The Media Show on reporting the BNP

Newsbeat BNP grabRadio 4’s Media Show took on the issue of how the BNP should be reported, with debate between Mehdi Hassan of the New Statesman and Ric Bailey, chief adviser on politics for the BBC. (Listen again link on this page, starts around 7:50, the listener’s email came from me, and that’s not how you say my name…)

The conversation was sharply focussed, and Hassan effectively undermined Bailey’s defence of the Newsbeat broadcast: the point about “Joey and Mark” being senior BNP activists (rather than just  “young supporters” as Newsbeat identified them as) was well made, and so was the explanation of NUJ guidelines on covering the BNP.

What disappointed, though, was how impervious Bailey appeared to be to criticism. When Hassan points out that the interviewees claimed Ashley Cole wasn’t born here, Bailey retorts:

I don’t think he did say that

– which is true in the very narrow sense that neither interviewee used that exact phrase, and otherwise completely false. In the transcript, Smith says,

If he [Ashley Cole] wants to come to this country and he wants to live by our laws, pay into society, that’s fine

clearly (and wrongly) implying that Ashley Cole was born outside the UK.

Bailey stuck grimly to the ideas that “the listeners can make up their own minds” and “the BBC cannot make judgements about the BNP in a way that is inconsistent with the way it treat other parties”. Neither of which in any way diminishes the corporations’s responsibility to challenge misleading statements, or excuses the broadcast of hate-feeding listener comments in response to the interview.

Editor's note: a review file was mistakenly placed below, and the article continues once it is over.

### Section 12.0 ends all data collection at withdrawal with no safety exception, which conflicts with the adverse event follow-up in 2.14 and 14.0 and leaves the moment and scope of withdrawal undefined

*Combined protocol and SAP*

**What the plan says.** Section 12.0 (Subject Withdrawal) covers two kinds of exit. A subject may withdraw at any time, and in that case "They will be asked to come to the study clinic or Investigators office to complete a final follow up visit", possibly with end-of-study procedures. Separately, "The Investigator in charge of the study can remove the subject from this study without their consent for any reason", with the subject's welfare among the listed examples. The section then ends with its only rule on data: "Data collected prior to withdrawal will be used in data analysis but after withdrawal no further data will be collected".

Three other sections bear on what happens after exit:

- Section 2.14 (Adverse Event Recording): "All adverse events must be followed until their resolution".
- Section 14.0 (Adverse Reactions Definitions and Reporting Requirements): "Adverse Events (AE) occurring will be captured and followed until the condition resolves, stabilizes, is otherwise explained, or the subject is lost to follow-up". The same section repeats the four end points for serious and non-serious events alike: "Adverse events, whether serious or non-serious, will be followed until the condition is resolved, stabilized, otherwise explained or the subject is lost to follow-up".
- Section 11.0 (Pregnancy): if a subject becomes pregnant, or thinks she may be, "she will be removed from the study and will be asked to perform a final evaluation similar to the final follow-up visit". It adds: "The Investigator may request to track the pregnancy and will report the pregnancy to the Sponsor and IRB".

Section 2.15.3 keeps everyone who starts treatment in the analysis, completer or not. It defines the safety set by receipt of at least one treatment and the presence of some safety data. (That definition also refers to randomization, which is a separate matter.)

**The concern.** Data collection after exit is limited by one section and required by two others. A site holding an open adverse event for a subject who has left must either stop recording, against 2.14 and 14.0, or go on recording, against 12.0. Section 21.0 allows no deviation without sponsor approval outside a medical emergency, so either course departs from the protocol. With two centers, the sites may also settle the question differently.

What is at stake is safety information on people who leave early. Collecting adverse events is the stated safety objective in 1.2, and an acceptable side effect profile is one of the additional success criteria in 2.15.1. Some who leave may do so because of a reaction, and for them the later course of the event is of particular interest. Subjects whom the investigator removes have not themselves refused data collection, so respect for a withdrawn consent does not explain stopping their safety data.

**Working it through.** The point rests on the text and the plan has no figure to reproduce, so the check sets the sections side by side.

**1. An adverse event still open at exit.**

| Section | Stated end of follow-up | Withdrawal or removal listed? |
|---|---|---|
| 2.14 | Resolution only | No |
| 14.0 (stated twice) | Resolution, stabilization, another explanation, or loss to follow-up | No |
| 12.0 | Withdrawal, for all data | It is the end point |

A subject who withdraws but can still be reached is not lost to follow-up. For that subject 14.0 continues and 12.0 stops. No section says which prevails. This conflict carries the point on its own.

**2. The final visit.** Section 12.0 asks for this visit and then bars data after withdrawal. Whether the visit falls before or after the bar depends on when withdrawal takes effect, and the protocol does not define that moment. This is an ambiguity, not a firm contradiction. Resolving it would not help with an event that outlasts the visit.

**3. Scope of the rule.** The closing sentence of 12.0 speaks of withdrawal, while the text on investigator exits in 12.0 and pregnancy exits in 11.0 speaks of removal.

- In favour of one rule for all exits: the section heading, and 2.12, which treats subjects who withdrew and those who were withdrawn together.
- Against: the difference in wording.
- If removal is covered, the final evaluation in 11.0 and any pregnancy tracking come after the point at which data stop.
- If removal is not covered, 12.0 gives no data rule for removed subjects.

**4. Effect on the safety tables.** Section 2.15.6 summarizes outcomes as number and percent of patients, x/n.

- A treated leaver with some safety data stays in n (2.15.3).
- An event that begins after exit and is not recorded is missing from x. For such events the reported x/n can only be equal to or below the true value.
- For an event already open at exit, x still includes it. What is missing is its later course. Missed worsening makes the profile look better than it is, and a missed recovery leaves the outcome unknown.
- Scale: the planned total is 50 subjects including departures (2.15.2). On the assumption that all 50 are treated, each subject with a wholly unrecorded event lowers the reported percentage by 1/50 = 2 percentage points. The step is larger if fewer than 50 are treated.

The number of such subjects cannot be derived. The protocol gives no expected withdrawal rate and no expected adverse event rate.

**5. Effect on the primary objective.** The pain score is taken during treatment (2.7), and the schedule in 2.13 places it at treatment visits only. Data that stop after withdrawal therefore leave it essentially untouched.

Ultimately, Bailey largely repeated what was fallacious in Rod McKenzie’s answer: he defended the need to report on the BNP, without acknowledging the ways in which a specific instance of that reporting can be flawed. Like Hassan, I’m not an advocate of “no platform”. The BNP, their policies and their member’s activities should all be challenged and debated in public. But the default assumption in much of the media seems to be that any platform can be acceptable journalism – even one as feeble and cosseting as the Newsbeat item.

Text © Sarah Ditum, 2009

Northcliffe local news: not so local, less of the news

dirtypaper by Just_Luc on flickr(Photo by just.Luc, licensed under Creative Commons)

Northcliffe Media are cutting the equivalent of 30 full time posts on their West and Wales titles, including nine jobs from my area, Bath. One ex-employee of the Chronicle believes this will leave the Chron with an editorial staff of 12 – including the editor, dep ed, four reporters, sport, subs and pictures – to cover a city of 80,000 people. Some of the subbing will be moved to a Bristol-based hub, where four “sticklers for detail with a flair for layout” are being recruited to cover the Chron, BEP, WDP, Gloucester Citizen, Gloucestershire Echo and the Western Gazette.

Consolidation is superficially appealing when a business is trying to hold down its losses – and as the West and Wales papers already share content and some subbing will remain in-house, this central unit won’t be expected to do the work of seven distinct daily and weekly papers. And perhaps Northcliffe subs can be a tiny bit relieved that their entire profession hasn’t yet been rationalised our of existence, per Greenslade. But it does mean that local news production will be still further removed from the area it’s supposed to cover.